Introduction

Australia is a large country, covering 7.69 million square kilometres, with a relatively small population of 20 million (Australian Bureau of Statistics, 2005). Agriculture accounts for a paltry 3% of gross domestic product (GDP) and only 6.88% of the land surface is under arable cropping, with 0.03% under permanent crops. In 1997, 5% of the labour force was directly engaged in agriculture (http://worldfacts.us/Australia. htm) compared with 22% in industry and 73% in services. These statistics set it a world apart from densely populated agrarian countries such as India and China.

Although agriculture has declined from being a major contributor to national wealth (>27% of gross national product (GNP) in the late 1980s), it still has a strong export focus. There have been considerable structural adjustments in agriculture in the last 20 years in response to Australia's commitment to free trade, removal of input and output subsidies and widespread application of 'user-pays' principles in service sectors. The recent strength of the mining sector with strong global demand for iron and aluminium has contributed to the relatively small contribution of agriculture to GNP.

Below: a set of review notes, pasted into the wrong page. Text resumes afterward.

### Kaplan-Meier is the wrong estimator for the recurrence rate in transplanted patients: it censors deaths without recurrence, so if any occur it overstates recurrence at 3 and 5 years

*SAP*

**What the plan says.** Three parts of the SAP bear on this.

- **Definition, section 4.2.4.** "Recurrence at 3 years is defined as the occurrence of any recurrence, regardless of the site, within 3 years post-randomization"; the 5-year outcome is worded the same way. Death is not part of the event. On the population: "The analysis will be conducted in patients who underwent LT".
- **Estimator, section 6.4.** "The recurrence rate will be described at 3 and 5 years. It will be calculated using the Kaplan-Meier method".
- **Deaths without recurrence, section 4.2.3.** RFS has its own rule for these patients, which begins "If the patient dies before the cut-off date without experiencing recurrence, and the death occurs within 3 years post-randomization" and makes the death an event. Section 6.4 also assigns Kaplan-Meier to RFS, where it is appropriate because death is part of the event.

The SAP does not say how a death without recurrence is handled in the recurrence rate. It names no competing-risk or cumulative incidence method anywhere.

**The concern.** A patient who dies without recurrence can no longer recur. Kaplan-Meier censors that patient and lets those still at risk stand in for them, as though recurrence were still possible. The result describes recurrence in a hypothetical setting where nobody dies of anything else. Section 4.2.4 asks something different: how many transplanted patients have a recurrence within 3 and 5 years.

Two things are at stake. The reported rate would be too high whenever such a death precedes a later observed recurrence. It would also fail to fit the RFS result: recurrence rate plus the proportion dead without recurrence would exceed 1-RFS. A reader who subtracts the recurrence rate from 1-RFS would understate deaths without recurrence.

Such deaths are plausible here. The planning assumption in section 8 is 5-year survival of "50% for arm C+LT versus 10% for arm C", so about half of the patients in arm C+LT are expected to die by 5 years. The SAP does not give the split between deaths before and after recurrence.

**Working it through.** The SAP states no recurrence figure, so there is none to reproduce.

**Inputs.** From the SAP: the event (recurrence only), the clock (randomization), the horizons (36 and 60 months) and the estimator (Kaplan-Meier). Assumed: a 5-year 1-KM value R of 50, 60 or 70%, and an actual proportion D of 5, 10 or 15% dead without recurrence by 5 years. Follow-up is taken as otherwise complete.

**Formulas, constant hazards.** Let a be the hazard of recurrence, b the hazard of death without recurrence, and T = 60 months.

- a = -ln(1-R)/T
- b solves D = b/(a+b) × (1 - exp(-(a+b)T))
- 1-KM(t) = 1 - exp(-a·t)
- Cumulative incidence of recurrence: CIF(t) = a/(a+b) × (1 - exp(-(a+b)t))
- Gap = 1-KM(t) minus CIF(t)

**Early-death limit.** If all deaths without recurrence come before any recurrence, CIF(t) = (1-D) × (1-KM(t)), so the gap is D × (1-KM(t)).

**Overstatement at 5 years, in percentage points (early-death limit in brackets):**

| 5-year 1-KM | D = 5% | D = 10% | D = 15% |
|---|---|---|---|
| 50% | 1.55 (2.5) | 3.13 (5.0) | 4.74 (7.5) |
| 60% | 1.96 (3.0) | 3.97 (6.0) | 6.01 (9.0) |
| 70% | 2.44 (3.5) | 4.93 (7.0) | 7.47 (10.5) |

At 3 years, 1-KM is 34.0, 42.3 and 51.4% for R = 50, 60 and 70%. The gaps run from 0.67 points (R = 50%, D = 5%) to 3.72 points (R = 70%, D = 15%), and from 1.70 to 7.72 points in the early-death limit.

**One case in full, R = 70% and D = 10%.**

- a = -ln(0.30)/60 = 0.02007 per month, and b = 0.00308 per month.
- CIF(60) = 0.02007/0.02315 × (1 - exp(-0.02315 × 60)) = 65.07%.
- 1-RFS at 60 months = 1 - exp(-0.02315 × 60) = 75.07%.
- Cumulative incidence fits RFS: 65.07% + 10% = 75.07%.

┬ęCAB International 2007. The Agricultural Groundwater Revolution: Opportunities and Threats to Development (M. Giordano and K.G. Villholth)

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